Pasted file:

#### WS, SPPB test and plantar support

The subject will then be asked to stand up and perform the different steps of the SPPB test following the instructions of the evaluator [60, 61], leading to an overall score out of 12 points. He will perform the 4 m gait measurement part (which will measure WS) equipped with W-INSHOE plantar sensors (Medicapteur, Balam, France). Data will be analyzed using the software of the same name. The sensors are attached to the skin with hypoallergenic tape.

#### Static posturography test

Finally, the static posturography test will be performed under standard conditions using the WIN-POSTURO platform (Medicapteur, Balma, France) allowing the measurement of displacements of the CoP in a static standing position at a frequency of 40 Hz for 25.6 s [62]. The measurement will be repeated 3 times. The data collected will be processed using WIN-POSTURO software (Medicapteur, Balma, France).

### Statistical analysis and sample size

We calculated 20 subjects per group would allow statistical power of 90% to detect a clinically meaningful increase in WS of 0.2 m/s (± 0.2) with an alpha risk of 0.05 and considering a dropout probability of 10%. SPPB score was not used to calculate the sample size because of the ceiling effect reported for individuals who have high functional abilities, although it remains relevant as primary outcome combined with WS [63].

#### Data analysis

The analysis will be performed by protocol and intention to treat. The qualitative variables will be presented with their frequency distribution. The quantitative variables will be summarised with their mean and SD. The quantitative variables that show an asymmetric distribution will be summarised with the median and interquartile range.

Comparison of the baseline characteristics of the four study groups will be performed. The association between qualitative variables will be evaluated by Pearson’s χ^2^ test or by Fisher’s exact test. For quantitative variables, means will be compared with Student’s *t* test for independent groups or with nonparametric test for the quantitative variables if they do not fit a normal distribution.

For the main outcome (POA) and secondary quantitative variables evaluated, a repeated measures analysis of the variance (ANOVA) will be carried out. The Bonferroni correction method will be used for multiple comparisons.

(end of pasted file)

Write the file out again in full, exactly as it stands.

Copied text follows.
#### WS, SPPB test and plantar support

The subject will then be asked to stand up and perform the different steps of the SPPB test following the instructions of the evaluator [60, 61], leading to an overall score out of 12 points. He will perform the 4 m gait measurement part (which will measure WS) equipped with W-INSHOE plantar sensors (Medicapteur, Balam, France). Data will be analyzed using the software of the same name. The sensors are attached to the skin with hypoallergenic tape.

#### Static posturography test

Finally, the static posturography test will be performed under standard conditions using the WIN-POSTURO platform (Medicapteur, Balma, France) allowing the measurement of displacements of the CoP in a static standing position at a frequency of 40 Hz for 25.6 s [62]. The measurement will be repeated 3 times. The data collected will be processed using WIN-POSTURO software (Medicapteur, Balma, France).

### Statistical analysis and sample size

We calculated 20 subjects per group would allow statistical power of 90% to detect a clinically meaningful increase in WS of 0.2 m/s (± 0.2) with an alpha risk of 0.05 and considering a dropout probability of 10%. SPPB score was not used to calculate the sample size because of the ceiling effect reported for individuals who have high functional abilities, although it remains relevant as primary outcome combined with WS [63].

#### Data analysis

The analysis will be performed by protocol and intention to treat. The qualitative variables will be presented with their frequency distribution. The quantitative variables will be summarised with their mean and SD. The quantitative variables that show an asymmetric distribution will be summarised with the median and interquartile range.

Comparison of the baseline characteristics of the four study groups will be performed. The association between qualitative variables will be evaluated by Pearson’s χ^2^ test or by Fisher’s exact test. For quantitative variables, means will be compared with Student’s *t* test for independent groups or with nonparametric test for the quantitative variables if they do not fit a normal distribution.

For the main outcome (POA) and secondary quantitative variables evaluated, a repeated measures analysis of the variance (ANOVA) will be carried out. The Bonferroni correction method will be used for multiple comparisons.